Now scientists just need to figure out what provoked them to evolve so fast, growing from Tiny Critters with skinny legs to the mighty and massive T-Rex.
Number six, the bent sword dinosaur, the Makiro Ceratops roughly translates to Bent sores.
It was a truly terrifying dinosaur that reached a maximum length of about 26 feet and weighed two tons.
Surprisingly, it was only about half the weight of the more commonly known Triceratops.
The less famous ceratopsian.
The family that the Triceratops belongs to, lived between 81 and 77 million years ago in North America.
This was at a time when the continent was split in half.
There was one massive land mass in what is now Appalachia and another one on the West Coast, with a huge body of water separating them.
Fossils of the Macaro ceratops were first found on the West coast of Canada in 2016 by scientist Mark a lowen, who was floored by the dinosaur’s unique frill ornamentation.
While the Triceratops had three dominant horns, the Macaro ceratops had two: two main horns coming out above its eyes, as well as two curved horns on the top of its skull like bent swords, hence the name.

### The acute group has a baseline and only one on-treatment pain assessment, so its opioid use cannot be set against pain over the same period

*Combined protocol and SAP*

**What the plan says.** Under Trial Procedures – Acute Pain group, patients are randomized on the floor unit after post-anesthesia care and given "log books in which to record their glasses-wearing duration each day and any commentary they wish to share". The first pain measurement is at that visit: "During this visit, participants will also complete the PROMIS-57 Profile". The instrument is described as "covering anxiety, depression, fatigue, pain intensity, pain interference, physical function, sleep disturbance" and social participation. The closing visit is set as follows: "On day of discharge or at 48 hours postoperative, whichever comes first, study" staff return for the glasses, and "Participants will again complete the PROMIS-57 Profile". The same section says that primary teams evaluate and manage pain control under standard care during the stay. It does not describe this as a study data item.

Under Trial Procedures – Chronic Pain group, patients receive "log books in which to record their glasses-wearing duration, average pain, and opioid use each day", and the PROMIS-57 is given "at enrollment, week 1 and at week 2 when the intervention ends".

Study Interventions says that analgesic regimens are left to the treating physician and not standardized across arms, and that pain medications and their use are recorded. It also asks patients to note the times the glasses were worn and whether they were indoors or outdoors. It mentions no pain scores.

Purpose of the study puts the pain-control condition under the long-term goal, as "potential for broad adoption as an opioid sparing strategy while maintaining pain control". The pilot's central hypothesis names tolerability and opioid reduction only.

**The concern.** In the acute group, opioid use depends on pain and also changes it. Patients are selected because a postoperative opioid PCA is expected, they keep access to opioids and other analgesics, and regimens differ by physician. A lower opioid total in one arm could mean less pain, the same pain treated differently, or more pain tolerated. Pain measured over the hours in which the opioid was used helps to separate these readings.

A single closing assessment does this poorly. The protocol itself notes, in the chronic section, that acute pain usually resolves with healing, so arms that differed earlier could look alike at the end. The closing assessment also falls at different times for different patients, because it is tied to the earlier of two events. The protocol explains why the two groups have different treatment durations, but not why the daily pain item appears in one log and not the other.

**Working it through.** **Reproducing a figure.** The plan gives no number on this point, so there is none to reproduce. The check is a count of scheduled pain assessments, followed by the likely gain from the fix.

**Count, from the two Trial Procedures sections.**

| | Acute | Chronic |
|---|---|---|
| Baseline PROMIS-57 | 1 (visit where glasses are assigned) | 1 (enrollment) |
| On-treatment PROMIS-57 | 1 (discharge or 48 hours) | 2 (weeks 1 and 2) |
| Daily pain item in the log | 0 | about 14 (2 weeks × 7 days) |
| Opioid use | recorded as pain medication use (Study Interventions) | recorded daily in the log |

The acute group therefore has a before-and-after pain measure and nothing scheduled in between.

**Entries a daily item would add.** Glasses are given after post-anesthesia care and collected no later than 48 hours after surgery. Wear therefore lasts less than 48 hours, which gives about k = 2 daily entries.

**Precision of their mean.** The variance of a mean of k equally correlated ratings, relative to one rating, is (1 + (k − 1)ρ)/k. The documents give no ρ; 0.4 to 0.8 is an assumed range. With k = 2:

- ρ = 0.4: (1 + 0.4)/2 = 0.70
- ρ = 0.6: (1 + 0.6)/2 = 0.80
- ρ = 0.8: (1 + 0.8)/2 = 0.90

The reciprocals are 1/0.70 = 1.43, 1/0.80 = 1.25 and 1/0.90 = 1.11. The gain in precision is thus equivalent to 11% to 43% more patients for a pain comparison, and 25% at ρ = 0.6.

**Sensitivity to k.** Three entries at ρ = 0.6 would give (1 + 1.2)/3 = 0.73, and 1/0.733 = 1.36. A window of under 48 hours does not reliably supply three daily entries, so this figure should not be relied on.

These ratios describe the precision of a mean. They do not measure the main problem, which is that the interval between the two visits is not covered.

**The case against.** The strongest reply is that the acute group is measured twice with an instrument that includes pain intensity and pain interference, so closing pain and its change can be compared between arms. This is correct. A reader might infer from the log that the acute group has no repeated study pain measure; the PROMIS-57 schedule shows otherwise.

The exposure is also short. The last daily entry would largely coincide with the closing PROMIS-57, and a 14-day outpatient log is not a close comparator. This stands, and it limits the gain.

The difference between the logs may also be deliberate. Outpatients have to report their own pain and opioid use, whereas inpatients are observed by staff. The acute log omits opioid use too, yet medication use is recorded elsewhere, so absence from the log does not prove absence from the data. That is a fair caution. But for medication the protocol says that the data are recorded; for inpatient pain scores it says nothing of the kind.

Other than being huge and scary, almost nothing is known about the new dinosaur.
It was only recently identified and is currently represented by a single collection of skull bones.
Scientists haven’t even found the rest of his body or its entire head.
Giant Footprints in Yorkshire, England, someone came across an unexpected footprint on the coastline.
Local archaeologist, Marie Woods was going for a stroll along the rocky Coast in 2021 when she came across the largest dinosaur footprint of its kind in the region.
The print is almost three feet long and was made by a massive carnivore from the Jurassic period.
About 166 million years ago.
166 Million Years Ago
A huge and almost certainly ferocious Predator took a brief rest on the coastline.
The dinosaur relaxed and then crouched down a moment, making a deep imprint in the muck with its foot.
That imprint was then fossilized and all these years later, it’s visible on the beach for everyone to see.
The Yorkshire coastline is famous in the world of paleontology for its fossil deposits.